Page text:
GERMANY OR BUST: Migrants Flee Hungary, March to One Particular European Country

So flagrant is Hungary’s apparent animosity for migrants that the U.N. said its leaders had declined to accept assistance from the agency that supports refugees.

LONDON —  Haggard and defiant, hundreds of migrants stormed out of the Keleti train station in Budapest on Friday and set off on foot towards Germany, choosing a 300-mile walk over spending another night in a country where they are not welcome.

“This is going to go down in history,” said Rami Hassoun, an Egyptian migrant from Alexandria helping to corral the crowds on a six-lane highway to Austria, where the migrants were accompanied by a police patrol.

Elsewhere, hundreds of migrants remained locked in a standoff with the police at the Bicske station outside Budapest, demanding that train service to the west be restored, so they could continue their journeys to more prosperous European countries, like Germany or Sweden.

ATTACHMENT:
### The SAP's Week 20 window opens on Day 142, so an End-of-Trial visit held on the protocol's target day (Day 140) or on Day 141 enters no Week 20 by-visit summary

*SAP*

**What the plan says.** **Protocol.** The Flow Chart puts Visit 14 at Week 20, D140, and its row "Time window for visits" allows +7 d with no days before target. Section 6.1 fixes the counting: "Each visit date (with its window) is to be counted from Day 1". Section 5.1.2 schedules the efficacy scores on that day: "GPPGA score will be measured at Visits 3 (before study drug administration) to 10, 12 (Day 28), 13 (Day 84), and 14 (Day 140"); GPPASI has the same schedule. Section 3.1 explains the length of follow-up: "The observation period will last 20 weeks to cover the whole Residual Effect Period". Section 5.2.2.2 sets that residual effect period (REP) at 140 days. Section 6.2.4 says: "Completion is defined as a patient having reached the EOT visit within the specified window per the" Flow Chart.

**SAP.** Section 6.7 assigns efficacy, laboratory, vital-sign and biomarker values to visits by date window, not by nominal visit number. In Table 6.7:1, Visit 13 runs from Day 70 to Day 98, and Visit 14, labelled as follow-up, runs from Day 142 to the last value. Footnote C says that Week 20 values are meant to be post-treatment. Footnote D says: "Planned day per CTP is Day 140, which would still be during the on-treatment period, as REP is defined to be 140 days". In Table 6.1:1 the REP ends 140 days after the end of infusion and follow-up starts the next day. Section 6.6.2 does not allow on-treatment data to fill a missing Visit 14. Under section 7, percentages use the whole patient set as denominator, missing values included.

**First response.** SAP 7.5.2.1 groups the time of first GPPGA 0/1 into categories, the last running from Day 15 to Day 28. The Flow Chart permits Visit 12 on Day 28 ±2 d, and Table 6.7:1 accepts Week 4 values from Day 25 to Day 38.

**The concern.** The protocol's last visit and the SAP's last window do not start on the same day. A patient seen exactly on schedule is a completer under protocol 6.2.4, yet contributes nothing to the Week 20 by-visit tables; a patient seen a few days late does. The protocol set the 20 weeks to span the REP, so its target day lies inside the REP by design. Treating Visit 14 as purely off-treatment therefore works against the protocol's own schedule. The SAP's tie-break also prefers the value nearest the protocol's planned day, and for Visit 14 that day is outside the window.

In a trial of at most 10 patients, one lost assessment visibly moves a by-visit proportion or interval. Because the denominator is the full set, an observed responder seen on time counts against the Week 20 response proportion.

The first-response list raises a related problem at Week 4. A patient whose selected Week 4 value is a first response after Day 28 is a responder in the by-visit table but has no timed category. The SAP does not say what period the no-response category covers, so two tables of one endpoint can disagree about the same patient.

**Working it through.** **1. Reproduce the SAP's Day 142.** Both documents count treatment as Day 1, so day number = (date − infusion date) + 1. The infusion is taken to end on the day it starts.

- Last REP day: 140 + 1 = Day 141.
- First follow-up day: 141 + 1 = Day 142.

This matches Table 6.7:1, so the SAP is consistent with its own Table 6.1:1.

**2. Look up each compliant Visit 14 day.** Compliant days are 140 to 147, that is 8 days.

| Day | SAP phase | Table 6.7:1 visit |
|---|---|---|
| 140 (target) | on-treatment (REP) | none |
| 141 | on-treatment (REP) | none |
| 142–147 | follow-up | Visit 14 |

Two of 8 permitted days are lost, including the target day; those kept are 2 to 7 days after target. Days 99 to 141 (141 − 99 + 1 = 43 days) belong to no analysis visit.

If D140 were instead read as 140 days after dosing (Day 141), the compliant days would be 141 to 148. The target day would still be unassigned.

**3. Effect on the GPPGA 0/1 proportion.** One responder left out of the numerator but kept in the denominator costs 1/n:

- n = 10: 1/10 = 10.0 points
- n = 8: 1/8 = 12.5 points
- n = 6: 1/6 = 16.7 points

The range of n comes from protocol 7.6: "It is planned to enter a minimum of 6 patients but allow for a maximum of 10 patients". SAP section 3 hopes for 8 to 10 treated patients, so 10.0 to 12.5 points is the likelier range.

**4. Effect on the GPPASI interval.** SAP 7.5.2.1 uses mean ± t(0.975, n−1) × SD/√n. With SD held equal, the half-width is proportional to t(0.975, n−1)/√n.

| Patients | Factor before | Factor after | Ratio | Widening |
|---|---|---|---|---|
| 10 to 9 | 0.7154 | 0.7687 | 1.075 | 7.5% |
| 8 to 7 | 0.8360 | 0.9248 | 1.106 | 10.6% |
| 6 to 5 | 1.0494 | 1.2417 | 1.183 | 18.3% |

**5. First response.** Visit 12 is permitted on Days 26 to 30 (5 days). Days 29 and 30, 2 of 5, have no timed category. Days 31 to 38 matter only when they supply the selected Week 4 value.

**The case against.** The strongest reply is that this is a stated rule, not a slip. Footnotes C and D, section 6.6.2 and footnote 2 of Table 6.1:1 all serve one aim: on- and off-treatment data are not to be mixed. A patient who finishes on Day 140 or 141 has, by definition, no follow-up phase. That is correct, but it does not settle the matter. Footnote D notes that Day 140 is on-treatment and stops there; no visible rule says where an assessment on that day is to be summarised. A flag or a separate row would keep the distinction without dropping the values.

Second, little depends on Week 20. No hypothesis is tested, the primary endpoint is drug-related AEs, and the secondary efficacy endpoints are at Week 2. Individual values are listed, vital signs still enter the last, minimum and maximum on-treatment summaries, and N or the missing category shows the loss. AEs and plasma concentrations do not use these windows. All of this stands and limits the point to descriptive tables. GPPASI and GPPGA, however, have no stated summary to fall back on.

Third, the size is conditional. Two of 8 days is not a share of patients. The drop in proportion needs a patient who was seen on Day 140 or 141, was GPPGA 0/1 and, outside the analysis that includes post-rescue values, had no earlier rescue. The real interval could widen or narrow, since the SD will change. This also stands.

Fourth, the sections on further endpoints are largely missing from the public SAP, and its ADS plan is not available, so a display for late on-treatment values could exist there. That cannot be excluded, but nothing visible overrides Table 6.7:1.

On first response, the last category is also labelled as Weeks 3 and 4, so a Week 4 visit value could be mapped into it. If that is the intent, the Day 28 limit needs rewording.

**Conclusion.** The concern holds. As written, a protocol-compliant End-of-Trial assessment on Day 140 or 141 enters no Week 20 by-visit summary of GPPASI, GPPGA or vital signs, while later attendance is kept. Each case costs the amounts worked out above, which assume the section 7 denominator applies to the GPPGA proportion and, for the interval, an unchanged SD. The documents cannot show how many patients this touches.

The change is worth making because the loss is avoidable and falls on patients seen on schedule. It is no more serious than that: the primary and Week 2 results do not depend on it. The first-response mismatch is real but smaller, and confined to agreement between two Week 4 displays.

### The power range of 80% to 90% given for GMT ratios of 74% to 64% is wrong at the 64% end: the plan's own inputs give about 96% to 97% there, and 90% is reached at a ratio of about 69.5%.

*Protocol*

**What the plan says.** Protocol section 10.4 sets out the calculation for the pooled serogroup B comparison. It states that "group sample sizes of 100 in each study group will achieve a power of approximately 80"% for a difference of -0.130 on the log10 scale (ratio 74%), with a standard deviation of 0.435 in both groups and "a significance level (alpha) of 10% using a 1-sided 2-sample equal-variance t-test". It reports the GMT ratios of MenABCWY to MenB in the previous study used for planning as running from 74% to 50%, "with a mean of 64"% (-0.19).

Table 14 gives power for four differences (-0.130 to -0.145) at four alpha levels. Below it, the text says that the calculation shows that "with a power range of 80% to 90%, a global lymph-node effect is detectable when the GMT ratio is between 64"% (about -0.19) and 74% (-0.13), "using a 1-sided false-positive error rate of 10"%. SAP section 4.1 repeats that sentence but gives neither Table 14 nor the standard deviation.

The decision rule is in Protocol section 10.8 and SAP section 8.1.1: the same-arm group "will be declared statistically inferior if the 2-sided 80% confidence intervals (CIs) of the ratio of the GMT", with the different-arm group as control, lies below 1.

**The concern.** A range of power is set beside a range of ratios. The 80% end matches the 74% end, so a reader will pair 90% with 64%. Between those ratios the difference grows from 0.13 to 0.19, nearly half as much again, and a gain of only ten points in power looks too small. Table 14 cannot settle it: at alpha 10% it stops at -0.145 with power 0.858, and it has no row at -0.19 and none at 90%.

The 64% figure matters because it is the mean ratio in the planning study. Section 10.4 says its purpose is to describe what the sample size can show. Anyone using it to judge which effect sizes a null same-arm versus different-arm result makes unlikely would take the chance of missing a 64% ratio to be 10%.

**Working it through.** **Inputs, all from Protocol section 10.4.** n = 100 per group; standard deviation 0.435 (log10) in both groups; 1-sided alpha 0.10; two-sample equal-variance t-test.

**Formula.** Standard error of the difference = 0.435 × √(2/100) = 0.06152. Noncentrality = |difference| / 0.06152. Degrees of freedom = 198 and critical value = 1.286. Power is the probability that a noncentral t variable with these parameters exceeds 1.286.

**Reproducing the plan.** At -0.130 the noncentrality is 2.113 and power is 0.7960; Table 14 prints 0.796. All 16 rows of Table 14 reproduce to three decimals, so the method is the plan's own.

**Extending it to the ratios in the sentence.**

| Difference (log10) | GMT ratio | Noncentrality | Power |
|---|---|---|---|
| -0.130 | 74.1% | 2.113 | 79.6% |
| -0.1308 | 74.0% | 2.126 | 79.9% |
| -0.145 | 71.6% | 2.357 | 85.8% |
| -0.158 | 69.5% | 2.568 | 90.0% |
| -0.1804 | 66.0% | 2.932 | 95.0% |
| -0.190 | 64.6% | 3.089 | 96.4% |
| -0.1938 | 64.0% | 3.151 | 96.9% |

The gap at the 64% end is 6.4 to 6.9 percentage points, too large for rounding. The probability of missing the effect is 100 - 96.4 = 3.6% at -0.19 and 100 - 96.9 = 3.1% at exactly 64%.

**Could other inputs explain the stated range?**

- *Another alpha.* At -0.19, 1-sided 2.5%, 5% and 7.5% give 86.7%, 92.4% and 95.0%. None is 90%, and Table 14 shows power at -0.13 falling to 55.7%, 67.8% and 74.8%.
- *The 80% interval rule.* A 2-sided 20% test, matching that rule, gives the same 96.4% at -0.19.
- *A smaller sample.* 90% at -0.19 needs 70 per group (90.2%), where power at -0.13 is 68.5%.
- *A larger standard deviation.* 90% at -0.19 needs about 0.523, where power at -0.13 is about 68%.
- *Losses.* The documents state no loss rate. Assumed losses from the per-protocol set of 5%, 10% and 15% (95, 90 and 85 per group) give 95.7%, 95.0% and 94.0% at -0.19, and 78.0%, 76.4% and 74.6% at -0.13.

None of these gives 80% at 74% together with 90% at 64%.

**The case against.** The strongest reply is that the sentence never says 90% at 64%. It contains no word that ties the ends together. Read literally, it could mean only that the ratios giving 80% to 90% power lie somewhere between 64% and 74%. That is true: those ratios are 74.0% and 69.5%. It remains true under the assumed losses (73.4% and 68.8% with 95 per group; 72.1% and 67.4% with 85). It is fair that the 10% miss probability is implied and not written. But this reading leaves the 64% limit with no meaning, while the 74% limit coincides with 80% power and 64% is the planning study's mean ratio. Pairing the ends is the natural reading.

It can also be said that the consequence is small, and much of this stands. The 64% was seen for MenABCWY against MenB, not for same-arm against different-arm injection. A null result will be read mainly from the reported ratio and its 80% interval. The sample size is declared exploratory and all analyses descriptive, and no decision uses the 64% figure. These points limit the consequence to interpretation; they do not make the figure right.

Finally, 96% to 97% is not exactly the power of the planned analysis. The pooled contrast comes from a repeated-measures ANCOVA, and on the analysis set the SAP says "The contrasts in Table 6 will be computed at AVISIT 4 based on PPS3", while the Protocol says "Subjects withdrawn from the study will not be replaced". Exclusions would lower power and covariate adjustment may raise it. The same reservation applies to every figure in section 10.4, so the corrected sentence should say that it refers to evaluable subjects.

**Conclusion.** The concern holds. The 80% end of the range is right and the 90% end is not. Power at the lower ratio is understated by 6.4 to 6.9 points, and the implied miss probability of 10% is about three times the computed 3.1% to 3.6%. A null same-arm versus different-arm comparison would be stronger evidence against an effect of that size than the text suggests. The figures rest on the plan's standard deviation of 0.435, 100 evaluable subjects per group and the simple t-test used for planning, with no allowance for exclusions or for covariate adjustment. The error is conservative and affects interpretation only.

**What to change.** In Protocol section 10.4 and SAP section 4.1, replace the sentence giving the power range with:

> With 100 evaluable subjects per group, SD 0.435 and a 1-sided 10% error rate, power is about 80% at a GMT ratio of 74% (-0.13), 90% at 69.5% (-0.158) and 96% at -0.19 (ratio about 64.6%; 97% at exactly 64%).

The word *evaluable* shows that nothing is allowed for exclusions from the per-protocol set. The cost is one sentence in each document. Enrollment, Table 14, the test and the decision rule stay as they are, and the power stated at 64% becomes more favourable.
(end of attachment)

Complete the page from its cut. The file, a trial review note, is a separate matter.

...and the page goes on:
drudge-migrants-march

Hundreds of others stormed out of a reception camp in the country’s south, highlighting their desperation to flee.

The chaos in Hungary reflected the inadequacy of an asylum policy across the 28-member European Union bloc that has forced migrants to register or apply for asylum in the country where they arrive — though in many cases that becomes the country where they are discovered or detained by authorities.

[Read the full text here, at The New York Times]

Once they register and apply, they must remain in that country — even if that country, like Hungary, is so hostile to migrants that it is building a 110-mile fence on its border with Serbia to keep them away.

On Friday, as the humanitarian crisis involving tens of thousands of migrants continued, lawmakers introduced changes to its penal code that would impose tougher measures on migrants — including a new law that makes crossing or damaging the fence punishable by prison or expulsion.

So flagrant is Hungary’s apparent animosity for migrants that the U.N. said its leaders had declined to accept assistance from the agency that supports refugees, including for migrants at Keleti, the main Budapest railway station, where thousands have been stranded in recent days without adequate food, lodgings or water….(read more)

Source: The New York Times



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